Merapi

Disaster Risk Reduction

On October 26th 2010, Yogyakarta was plagued by a series of extremely damaging eruptions. Mount Merapi–one of the most dangerous volcanoes in the world–threw debris, stones, sand, and other volcanic materials at the surrounding villages.

The Indonesian government provides assistance to disaster survivors. The general philosophy of providing assistance is to promote a collaborative effort to find the best and most sustainable solution. The Department of General Affairs of Indonesia created Rekompak as a more specialized body to take a regional approach to solving reconstruction problems. Rekompak has been involved in the relief programs of many regional disasters such as the Aceh Tsunami of 2004, and the earthquake in Yogyakarta of 2008. Rekompak’s position is that of a “helper to a community”; they assist people in reconstructing their lives and planning their futures. Rekompak provides people with advice on how they should proceed, but they do not force them to take certain action (Interview with Wijayanto, July 2014). The national government of Indonesia placed the Merapi DRR program in Rekompak’s hands.

At Merapi, the Indonesian government mandated that the community within the red-zone (20 km from the summit) move to a location of lower elevation. The Merapi eruptions survivors who did not wish to move out of the red-zone were not eligible for governmental assistance. It is easy to speculate on the reasons for which the people did not move. However, the less intuitive reason has important implications: the survivors have spiritual connections to their land on Merapi. Their beliefs hold that Merapi is a holy place where gods and godesses live. Therefore, even if an eruption were to occur, the loyal locals would remain unharmed. Rekompak assisted the Merapi eruptions survivors who were willing to abandon their land in finding new real estate, and paid for the acquisition of it. Once Rekompak found the land, the survivors were responsible for partitioning it equitably among the people of the community. Once it was time to build, Rekompak assisted in finding contractors and other construction workers to do the job, but the choice of whom they would hire was ultimately given to the Merapi eruptions survivors. Likewise, when it came to the materials and other logistical decisions, the people were responsible for making them.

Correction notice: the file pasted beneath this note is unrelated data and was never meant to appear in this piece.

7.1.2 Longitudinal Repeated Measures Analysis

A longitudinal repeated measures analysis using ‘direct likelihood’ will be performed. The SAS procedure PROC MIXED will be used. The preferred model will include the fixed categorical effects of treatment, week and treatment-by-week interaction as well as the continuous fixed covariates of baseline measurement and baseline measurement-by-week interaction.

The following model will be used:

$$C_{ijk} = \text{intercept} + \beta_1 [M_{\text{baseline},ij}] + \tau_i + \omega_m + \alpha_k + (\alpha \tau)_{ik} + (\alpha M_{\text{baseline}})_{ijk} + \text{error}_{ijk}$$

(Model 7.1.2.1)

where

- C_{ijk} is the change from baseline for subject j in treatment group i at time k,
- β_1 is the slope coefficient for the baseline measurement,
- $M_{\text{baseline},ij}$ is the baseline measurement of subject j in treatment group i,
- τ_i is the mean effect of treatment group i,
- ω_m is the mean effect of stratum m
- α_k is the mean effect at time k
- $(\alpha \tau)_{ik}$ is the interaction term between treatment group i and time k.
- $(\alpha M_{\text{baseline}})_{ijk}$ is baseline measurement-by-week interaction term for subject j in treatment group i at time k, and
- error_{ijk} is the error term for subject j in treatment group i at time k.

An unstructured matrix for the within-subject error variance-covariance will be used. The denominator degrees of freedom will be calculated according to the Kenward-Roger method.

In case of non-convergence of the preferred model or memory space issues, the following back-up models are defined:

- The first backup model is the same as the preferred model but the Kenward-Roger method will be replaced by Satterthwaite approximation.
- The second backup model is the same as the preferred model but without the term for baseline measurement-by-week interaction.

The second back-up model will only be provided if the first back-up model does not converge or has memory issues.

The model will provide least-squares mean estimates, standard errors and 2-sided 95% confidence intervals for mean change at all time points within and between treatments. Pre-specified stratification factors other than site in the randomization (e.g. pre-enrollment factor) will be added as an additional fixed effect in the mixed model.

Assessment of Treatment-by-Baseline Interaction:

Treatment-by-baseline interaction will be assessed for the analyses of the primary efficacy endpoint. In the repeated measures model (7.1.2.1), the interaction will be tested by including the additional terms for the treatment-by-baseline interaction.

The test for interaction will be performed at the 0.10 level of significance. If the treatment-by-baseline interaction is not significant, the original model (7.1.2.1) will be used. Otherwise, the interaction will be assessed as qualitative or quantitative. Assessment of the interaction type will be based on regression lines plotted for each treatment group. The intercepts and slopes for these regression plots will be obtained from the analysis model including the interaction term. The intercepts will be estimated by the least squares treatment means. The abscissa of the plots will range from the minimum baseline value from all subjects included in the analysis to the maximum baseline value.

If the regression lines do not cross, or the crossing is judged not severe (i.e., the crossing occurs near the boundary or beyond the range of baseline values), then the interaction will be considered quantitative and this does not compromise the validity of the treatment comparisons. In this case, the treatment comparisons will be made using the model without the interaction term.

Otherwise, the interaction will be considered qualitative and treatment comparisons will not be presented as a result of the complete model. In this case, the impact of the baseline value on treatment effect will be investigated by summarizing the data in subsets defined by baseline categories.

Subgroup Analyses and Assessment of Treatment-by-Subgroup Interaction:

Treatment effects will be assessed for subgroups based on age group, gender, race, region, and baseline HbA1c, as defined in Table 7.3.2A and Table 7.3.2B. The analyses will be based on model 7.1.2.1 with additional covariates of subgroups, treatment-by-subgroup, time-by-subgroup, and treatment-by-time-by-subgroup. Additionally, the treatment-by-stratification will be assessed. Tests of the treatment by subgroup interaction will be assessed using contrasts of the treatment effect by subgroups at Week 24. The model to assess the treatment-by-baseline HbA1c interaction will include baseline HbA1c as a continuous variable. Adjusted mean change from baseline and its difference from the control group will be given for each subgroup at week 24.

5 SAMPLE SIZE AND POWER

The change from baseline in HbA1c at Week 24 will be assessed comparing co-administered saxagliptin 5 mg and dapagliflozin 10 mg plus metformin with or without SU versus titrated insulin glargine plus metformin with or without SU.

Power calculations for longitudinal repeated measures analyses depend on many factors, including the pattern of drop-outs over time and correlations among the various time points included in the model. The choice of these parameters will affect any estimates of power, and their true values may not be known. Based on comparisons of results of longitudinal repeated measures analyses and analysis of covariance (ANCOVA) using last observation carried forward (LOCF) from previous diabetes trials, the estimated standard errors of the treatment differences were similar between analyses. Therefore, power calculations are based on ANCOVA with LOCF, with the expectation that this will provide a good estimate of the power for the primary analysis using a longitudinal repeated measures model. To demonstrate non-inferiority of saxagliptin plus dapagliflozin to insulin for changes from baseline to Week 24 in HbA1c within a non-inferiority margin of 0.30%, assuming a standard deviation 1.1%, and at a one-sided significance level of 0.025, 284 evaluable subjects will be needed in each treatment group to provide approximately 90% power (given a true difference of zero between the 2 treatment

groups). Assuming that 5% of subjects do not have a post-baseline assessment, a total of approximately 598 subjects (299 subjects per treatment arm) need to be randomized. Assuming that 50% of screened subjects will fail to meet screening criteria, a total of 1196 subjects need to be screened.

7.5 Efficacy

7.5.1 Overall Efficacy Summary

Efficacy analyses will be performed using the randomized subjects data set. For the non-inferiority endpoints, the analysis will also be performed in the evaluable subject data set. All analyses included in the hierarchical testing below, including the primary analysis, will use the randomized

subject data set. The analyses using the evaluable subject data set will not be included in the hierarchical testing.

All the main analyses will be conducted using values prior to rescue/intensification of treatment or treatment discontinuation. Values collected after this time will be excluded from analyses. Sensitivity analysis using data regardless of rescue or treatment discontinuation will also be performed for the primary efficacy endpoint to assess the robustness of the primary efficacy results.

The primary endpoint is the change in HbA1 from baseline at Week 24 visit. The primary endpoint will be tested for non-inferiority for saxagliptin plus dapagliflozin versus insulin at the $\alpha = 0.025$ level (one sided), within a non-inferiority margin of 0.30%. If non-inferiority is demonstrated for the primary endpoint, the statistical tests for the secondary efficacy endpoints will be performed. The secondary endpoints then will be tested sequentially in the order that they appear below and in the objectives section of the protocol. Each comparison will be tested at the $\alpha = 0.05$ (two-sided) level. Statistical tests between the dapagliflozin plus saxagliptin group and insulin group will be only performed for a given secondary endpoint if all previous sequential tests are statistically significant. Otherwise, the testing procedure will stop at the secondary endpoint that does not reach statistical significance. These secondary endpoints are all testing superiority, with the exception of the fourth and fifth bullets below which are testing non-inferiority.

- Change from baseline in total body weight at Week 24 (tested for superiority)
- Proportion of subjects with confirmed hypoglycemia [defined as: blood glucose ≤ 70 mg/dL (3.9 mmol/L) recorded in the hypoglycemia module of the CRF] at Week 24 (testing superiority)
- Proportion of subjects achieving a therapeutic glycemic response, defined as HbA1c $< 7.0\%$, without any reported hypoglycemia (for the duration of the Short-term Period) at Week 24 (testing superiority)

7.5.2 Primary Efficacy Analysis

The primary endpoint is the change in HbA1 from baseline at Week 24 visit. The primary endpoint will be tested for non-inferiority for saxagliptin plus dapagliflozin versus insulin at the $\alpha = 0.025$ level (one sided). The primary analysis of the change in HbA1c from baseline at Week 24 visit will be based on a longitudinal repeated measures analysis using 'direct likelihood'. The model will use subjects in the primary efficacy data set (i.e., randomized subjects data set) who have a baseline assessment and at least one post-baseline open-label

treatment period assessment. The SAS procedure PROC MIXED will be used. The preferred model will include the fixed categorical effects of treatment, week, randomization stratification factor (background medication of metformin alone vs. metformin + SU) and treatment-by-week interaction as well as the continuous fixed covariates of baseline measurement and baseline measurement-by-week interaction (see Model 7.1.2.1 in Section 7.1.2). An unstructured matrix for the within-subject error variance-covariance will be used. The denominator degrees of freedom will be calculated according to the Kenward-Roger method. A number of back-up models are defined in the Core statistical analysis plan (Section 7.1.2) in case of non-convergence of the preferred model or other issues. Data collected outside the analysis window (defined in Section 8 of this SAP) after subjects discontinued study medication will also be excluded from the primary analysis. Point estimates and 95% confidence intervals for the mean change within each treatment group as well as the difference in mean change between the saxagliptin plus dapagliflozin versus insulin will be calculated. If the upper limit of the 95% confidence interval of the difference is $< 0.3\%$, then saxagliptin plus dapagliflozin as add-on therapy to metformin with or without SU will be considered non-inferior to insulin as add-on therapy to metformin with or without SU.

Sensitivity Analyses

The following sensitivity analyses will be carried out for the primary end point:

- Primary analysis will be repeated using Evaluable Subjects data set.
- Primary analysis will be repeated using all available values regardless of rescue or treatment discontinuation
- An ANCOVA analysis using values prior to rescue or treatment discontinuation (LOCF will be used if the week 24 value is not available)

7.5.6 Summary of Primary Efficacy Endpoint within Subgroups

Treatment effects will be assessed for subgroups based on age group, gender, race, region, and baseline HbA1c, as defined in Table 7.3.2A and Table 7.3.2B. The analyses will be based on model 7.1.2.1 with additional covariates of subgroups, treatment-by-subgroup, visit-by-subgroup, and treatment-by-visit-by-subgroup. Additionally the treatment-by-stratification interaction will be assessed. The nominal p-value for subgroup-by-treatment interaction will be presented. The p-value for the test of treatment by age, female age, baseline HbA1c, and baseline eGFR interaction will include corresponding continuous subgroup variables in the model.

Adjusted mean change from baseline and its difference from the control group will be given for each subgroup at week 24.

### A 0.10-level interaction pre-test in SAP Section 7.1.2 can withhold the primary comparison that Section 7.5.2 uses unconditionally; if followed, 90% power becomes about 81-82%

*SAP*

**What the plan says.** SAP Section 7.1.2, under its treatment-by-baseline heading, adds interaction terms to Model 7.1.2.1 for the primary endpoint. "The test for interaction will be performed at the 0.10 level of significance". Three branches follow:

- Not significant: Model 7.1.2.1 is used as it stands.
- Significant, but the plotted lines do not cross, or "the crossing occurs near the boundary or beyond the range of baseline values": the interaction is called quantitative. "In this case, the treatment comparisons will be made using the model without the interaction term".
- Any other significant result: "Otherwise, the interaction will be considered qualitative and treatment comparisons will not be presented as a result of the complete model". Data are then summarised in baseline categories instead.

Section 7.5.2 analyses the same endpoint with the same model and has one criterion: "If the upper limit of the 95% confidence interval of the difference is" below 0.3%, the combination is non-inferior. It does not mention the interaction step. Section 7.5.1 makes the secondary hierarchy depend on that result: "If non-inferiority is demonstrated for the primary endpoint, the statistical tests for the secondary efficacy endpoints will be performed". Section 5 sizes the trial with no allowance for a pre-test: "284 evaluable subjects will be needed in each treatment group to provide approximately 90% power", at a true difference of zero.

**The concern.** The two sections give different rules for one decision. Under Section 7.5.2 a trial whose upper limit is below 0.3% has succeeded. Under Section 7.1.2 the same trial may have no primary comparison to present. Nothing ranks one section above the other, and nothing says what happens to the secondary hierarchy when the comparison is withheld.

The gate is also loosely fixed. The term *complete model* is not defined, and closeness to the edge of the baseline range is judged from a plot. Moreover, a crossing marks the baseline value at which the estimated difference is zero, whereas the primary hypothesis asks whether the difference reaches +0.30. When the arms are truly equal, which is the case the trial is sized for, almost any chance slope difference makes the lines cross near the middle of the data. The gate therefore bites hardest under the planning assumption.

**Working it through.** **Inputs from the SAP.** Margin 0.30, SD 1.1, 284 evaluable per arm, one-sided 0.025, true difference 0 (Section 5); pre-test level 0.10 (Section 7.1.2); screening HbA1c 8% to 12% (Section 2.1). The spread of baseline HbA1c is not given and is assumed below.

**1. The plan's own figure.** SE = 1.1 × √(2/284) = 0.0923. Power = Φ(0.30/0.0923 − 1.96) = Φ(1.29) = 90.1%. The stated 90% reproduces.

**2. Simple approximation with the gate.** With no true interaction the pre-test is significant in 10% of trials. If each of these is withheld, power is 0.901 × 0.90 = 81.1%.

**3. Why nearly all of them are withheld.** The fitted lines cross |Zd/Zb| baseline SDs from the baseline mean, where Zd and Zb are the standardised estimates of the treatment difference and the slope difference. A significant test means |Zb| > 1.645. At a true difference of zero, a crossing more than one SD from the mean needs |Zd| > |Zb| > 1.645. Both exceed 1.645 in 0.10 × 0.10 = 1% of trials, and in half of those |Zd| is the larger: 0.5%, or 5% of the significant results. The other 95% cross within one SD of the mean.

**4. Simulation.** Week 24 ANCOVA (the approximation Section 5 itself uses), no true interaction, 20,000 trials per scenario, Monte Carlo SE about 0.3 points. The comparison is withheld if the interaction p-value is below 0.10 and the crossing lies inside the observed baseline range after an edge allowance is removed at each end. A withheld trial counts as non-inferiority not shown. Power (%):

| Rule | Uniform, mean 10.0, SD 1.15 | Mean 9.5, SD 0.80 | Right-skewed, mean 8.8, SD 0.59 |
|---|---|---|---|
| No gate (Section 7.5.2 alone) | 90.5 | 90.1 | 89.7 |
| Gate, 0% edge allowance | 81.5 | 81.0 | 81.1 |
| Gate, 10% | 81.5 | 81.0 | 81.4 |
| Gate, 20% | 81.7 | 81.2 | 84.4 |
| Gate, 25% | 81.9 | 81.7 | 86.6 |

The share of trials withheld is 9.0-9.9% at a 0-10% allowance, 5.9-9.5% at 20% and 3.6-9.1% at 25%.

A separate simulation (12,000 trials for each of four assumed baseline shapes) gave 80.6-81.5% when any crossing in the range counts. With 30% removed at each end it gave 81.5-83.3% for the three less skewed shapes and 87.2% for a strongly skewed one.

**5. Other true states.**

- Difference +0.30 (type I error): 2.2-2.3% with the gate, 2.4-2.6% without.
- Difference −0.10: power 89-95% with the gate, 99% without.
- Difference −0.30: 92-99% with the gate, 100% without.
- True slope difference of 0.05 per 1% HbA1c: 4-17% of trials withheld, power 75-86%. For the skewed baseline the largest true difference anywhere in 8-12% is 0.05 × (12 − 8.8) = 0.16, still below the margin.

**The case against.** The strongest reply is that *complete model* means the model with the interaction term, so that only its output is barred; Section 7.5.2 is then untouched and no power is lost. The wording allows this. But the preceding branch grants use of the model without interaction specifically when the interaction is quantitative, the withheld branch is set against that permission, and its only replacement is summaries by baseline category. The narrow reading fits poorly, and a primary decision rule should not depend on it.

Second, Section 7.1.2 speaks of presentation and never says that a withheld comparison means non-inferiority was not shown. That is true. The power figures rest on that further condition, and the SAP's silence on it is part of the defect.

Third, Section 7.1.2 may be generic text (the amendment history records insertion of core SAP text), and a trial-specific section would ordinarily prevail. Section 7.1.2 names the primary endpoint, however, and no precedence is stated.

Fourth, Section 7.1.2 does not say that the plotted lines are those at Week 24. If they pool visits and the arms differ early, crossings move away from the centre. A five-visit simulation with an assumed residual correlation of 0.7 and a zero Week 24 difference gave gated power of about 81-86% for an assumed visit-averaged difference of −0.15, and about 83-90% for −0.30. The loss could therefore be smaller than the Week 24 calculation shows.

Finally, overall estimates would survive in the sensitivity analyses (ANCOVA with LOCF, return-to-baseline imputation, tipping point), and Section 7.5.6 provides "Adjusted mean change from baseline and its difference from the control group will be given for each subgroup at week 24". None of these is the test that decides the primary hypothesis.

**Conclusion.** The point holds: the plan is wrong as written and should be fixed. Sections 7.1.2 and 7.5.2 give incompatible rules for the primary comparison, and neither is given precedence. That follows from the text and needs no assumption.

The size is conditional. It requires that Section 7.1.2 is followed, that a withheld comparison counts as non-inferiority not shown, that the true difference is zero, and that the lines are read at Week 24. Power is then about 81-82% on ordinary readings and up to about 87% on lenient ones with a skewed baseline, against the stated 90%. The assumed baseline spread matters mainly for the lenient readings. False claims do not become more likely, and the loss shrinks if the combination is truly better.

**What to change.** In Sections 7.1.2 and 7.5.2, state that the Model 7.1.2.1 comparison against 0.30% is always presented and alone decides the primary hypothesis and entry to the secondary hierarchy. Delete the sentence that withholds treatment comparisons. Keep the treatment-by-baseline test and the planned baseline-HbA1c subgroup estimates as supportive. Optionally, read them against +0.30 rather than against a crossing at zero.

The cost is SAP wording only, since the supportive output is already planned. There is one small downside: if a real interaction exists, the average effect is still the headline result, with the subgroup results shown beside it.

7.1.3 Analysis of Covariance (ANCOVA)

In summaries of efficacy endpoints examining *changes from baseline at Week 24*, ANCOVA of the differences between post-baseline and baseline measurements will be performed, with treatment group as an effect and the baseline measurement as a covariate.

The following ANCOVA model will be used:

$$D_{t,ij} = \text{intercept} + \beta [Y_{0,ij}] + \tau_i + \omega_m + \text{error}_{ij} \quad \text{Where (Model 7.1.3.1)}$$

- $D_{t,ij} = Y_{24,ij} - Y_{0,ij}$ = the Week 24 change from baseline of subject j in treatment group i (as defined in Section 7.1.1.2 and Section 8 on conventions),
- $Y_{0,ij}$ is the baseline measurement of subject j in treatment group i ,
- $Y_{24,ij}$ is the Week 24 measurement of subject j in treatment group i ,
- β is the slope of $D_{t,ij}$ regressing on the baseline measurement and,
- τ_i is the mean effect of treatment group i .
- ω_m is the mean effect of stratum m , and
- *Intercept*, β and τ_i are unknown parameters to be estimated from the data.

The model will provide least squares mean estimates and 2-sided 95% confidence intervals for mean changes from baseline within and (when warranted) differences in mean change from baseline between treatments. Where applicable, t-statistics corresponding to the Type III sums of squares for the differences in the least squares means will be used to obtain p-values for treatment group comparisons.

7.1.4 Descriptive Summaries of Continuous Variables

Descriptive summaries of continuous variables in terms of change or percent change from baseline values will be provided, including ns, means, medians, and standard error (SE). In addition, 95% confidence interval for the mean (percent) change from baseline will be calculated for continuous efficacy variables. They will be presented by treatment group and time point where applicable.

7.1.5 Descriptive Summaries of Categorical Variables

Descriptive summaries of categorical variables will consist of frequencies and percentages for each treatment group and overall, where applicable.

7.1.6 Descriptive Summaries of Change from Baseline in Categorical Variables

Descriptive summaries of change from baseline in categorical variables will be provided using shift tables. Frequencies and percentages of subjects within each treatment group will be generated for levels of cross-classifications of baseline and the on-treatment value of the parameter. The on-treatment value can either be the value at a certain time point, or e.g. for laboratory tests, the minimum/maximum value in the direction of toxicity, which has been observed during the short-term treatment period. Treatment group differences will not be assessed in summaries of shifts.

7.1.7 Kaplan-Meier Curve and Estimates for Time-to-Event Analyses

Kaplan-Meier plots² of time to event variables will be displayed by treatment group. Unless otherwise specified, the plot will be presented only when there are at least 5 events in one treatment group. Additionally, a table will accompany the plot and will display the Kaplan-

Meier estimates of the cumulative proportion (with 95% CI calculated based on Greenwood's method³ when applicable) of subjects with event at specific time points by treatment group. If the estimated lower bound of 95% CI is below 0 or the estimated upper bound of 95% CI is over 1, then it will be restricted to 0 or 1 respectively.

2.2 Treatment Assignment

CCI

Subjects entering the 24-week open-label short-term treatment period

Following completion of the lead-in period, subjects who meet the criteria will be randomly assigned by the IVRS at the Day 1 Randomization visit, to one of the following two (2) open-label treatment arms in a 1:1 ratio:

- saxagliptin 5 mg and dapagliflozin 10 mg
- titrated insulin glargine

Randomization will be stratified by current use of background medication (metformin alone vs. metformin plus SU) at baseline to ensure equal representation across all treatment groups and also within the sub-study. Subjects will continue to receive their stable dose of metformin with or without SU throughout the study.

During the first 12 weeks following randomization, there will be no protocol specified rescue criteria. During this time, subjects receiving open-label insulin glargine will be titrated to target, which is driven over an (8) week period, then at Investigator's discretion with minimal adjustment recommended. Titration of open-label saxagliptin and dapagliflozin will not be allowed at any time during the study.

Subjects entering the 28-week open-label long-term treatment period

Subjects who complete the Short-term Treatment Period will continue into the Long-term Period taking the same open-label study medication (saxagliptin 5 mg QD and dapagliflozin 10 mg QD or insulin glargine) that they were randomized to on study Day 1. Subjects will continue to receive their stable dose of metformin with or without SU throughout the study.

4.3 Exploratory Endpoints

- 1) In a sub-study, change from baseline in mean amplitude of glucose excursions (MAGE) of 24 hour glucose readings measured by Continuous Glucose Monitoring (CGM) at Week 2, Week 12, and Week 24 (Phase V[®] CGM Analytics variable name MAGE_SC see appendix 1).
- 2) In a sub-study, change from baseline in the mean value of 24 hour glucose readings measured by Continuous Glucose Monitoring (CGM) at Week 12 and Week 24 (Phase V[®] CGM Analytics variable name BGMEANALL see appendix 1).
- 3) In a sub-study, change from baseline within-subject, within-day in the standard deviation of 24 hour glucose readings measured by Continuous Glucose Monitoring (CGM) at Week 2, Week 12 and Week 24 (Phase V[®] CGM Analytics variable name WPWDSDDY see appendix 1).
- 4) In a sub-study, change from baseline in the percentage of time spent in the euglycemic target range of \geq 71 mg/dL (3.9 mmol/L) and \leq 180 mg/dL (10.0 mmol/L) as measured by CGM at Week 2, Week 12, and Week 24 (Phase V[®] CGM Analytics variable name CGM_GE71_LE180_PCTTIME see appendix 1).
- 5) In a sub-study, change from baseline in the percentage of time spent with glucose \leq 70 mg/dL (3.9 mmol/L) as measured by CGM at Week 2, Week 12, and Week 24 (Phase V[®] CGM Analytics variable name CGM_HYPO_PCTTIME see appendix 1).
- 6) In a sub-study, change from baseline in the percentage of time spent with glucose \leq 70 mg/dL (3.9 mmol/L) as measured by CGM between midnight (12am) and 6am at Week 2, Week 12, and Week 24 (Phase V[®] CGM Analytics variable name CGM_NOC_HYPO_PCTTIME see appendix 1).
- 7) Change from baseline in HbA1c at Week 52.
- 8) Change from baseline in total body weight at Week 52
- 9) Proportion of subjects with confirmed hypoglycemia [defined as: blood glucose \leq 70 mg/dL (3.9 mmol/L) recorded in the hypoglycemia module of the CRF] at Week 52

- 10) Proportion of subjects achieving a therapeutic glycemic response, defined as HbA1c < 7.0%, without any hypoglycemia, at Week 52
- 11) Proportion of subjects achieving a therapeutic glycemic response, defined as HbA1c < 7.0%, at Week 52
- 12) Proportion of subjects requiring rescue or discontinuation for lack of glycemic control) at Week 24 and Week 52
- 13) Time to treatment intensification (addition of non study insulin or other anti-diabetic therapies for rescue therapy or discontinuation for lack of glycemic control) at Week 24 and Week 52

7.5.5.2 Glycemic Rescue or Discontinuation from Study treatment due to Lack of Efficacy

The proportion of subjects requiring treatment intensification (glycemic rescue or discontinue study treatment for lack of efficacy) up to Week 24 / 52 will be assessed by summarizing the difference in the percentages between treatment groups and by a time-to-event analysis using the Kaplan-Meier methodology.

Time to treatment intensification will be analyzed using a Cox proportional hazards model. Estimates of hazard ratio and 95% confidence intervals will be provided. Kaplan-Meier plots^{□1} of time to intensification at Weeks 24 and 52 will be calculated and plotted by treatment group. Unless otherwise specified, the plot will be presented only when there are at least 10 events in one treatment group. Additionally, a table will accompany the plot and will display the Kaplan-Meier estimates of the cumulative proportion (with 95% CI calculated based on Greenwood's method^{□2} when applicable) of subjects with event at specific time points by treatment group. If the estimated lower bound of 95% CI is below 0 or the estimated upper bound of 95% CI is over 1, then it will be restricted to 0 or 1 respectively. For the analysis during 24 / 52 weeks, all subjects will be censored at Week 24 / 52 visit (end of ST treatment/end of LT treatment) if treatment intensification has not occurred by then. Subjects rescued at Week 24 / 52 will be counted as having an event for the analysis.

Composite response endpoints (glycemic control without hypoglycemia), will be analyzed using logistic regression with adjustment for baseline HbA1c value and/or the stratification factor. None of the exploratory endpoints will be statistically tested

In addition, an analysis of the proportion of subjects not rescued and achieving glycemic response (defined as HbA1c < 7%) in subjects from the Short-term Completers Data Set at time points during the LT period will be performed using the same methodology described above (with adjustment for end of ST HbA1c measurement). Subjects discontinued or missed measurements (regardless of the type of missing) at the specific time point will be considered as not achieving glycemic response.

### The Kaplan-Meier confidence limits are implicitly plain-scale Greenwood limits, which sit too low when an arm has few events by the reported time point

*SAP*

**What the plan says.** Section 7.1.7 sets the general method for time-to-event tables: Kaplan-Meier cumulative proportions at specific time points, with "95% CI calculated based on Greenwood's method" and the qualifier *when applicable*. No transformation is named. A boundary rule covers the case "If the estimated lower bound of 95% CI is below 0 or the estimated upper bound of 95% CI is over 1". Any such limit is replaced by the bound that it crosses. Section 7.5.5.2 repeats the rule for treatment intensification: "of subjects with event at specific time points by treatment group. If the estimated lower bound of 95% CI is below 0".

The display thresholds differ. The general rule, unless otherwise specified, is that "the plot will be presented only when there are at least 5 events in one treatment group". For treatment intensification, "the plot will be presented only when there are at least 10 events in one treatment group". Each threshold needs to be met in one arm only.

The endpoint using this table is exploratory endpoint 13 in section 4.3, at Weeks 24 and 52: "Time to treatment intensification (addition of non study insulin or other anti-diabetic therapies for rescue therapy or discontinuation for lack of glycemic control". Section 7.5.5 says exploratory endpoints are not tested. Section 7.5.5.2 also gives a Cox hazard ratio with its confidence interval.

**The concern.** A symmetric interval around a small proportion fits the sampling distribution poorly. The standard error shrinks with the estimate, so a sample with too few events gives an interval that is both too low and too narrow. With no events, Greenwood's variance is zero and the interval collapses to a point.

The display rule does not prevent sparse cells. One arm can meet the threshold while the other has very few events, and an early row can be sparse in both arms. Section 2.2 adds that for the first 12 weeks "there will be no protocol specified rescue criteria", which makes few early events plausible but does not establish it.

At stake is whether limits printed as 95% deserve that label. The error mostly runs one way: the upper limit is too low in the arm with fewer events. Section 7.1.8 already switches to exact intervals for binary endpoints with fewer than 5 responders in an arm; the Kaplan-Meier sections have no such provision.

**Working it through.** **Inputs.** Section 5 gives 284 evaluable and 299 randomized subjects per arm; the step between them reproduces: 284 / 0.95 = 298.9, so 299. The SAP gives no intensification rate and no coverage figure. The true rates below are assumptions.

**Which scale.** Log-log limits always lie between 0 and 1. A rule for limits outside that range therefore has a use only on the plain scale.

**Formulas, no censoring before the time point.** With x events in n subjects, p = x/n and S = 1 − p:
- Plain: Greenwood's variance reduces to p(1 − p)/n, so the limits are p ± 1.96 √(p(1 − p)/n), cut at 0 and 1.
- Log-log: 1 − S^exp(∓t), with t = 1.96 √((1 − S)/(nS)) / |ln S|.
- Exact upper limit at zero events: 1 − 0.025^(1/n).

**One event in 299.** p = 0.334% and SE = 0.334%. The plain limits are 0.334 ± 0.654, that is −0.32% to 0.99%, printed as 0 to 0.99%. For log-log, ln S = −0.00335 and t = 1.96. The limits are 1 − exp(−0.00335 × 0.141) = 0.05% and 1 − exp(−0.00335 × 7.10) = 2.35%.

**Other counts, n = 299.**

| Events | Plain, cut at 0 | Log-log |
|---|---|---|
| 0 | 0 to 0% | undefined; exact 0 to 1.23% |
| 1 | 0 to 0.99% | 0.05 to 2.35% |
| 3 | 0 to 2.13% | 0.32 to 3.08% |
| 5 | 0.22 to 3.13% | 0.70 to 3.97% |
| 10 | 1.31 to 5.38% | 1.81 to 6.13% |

Rekompak’s hands-off way of guiding people is problematic because it demands unfair participation of them. The Merapi eruptions survivors lost everything and then were asked to reconstruct their villages in a new place with no knowledge of how to do it. This placed a huge burden on the people, as the institutional memory that is necessary for a project of this magnitude does not exist. IDEA conducted a social audit to assess the legitimacy and success of the program a couple of years after the DRR program had been initiated.

In July of 2014, my internship with IDEA led me to assess the DRR program with IDEA’s supervision, specifically analyzing the progress that had been made in augmenting the DRR program since IDEA’s first social audit.